The design was so successful that many C-47 aircraft remained in US service through the Korean and Vietnam wars. Many C-47 aircraft, including the one on display were sold after World War II and put into civilian service as airliners and cargo aircraft. Many C-47/DC-3 aircraft are still in regular service today not only as museum aircraft, but also as cargo haulers and even as short haul airliners. Some C-47/DC-3 aircraft have been refitted with more modern turboprop engines, which is a testament to its superb design dating back to the early 1930’s.

The C-47 on display at the Museum S/N 43-15935 was delivered to the USAAF on May 29th 1944, and served in the 7th Air Force in Manila. It was then transferred to the 20th Air Force, 7th Fighter Command based at Northwest Field, Guam. It is painted in D-Day military transport colors.

*This Aircraft is available for your airshow!*

 

ENGINE Two 1,200 horsepower Pratt & Whitney R-1830 radial engines
ARMAMENT Some gunship versions were fitted with laterally-firing 7.62mm gatling guns with up to 15,000 rounds of ammunition; these were mounted in the fuselage left side.
WING SPAN 95 feet 6 inches
LENGTH 63 feet 9 inches
HEIGHT 17 feet
EMPTY WEIGHT 17,860 pounds
MAX TAKEOFF WEIGHT 31,000 pounds
PAYLOAD 6000 lbs. of cargo or 28 airborne troops, or 14 stretcher patients with three attendants.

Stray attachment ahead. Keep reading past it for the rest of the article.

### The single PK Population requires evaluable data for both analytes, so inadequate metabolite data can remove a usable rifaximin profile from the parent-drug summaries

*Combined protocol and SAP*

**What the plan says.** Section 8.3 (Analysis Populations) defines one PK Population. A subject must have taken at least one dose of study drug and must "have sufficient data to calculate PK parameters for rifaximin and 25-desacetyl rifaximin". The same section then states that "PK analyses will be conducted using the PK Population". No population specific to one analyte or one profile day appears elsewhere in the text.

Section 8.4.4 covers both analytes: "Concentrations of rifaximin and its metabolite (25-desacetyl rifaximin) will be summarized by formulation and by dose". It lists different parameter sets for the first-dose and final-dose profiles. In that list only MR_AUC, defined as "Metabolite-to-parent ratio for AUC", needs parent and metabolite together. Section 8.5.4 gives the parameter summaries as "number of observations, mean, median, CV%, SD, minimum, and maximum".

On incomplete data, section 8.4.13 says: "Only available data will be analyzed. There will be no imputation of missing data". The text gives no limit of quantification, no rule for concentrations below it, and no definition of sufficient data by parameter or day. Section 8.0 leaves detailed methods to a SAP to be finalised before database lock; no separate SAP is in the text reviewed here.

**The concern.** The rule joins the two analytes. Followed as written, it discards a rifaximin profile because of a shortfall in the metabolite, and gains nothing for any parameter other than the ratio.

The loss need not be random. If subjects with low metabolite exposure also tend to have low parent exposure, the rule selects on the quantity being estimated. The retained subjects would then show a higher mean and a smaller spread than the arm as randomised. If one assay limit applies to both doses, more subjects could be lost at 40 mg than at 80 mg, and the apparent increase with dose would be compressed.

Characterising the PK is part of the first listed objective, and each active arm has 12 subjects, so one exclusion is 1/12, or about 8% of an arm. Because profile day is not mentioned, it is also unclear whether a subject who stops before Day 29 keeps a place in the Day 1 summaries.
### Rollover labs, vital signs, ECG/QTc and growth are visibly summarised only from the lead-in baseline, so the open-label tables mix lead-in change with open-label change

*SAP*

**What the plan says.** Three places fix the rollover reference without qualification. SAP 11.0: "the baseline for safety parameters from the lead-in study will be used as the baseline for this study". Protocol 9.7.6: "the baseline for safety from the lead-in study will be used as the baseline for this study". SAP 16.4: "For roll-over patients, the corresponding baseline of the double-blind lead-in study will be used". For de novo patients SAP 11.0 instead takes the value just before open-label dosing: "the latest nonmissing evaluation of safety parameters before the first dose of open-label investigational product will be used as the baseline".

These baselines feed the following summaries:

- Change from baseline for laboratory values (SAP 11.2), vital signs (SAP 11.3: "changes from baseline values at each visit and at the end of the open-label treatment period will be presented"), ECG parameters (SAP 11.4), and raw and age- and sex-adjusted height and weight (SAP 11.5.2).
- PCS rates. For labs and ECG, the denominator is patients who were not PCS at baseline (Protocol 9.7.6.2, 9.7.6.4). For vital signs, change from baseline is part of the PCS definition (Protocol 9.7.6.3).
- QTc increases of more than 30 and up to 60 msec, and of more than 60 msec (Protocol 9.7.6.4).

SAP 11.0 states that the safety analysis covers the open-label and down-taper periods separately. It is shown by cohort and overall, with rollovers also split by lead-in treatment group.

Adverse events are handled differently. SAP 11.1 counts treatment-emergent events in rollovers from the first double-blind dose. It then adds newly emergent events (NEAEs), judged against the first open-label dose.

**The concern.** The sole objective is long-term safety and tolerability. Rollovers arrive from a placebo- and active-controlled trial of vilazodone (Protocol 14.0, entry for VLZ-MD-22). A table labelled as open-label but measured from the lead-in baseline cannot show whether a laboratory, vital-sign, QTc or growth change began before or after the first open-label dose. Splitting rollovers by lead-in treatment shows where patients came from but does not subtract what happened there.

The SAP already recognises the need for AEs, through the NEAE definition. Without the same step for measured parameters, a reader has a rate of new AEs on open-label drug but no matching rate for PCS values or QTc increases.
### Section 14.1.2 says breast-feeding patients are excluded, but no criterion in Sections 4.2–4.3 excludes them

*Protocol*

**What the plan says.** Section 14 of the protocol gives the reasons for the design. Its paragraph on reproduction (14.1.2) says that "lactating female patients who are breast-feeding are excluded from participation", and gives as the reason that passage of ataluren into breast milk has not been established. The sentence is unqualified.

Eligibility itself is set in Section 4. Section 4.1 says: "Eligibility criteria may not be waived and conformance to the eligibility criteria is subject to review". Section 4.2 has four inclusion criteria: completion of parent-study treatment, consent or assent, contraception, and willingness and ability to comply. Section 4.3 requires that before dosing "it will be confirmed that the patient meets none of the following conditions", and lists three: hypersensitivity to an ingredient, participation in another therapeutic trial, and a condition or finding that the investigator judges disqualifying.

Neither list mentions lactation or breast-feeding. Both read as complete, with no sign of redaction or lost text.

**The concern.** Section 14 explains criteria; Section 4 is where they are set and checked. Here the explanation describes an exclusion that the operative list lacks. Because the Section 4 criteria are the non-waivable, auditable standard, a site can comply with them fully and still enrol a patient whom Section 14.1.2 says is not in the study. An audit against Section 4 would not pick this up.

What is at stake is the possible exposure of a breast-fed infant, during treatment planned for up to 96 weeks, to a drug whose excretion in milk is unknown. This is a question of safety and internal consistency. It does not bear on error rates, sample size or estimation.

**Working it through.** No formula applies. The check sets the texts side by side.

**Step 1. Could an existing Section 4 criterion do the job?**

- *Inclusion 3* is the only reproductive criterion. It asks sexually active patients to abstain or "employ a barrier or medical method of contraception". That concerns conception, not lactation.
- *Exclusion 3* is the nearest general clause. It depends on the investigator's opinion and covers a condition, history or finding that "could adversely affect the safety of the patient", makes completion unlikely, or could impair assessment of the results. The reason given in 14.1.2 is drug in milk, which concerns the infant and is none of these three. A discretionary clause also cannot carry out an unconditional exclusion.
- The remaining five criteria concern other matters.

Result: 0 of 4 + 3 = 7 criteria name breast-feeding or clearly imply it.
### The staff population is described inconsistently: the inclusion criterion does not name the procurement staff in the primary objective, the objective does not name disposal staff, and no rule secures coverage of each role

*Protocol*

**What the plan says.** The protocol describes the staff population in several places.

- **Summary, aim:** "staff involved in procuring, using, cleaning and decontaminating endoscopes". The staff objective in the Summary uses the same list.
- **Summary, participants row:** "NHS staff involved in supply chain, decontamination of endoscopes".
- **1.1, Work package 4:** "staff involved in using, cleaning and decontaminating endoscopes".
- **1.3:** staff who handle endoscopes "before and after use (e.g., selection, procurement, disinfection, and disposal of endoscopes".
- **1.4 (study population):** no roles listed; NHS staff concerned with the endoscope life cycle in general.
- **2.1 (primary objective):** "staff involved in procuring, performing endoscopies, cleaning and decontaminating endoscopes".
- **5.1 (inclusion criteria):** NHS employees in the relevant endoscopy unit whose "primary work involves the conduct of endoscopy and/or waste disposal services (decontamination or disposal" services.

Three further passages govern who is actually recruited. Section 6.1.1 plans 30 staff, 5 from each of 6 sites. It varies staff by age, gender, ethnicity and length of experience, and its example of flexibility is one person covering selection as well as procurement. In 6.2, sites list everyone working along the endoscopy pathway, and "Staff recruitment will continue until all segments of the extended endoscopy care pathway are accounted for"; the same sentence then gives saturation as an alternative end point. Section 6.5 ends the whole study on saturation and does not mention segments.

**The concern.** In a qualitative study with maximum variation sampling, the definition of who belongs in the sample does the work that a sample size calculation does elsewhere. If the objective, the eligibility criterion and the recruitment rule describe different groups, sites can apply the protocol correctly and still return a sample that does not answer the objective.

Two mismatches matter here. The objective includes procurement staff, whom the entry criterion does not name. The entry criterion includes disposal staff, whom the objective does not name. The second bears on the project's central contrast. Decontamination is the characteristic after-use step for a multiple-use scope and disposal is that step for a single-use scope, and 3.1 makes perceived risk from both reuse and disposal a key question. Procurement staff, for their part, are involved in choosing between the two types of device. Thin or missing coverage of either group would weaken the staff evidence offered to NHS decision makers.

CREW 3
MANUFACTURED BY Douglas Aircraft Co.
TOTAL BUILT Over 10,000 (all types)
MUSEUM'S AIRCRAFT BUILT 1944
ON DISPLAY AT Cavanaugh Flight Museum, Addison Airport (KADS), Dallas, Texas
CRUISE SPEED 160 m.p.h.
NORMAL RANGE 1,600 miles
MAXIMUM RANGE 3,800 miles
SERVICE CEILING 26,400 feet

Yakolev Yak-3M

 

Designed and built in Russia, the Yakovlev Yak-3 was one of the smallest and lightest combat fighters produced during World War II. As such, it proved itself a formidable dogfighter at altitudes below 13,000 feet.

The Yak-3 grew out of an effort to produce a lighter, lower-drag version of the Yak-1 fighter already in production. Design work began in 1941, but the program was held back by delays with the newly developed Kimlov VK-107 engine plus the need to build the maximum number of Yak-1s. The first Yak-3 prototype, a combination of a new wing design mated to a Yak-1M fuselage, with additional modifications, finally took to the air in mid-1943. Production models using the proven VK-105PF-2 engine entered service in July, 1944. The design was so successful that over 4,000 Yak-3s had been produced by mid-1946.

It was used predominantly in a tactical role, flying low over battlefields and engaging enemy aircraft below 13,000 feet. With its high power-to-weight ratio, it was easily able to out-climb and out-turn its German adversaries, the Messerschmidt Bf-109 and Focke-Wulf FW-190, making it one of the most formidable dogfighters of the war.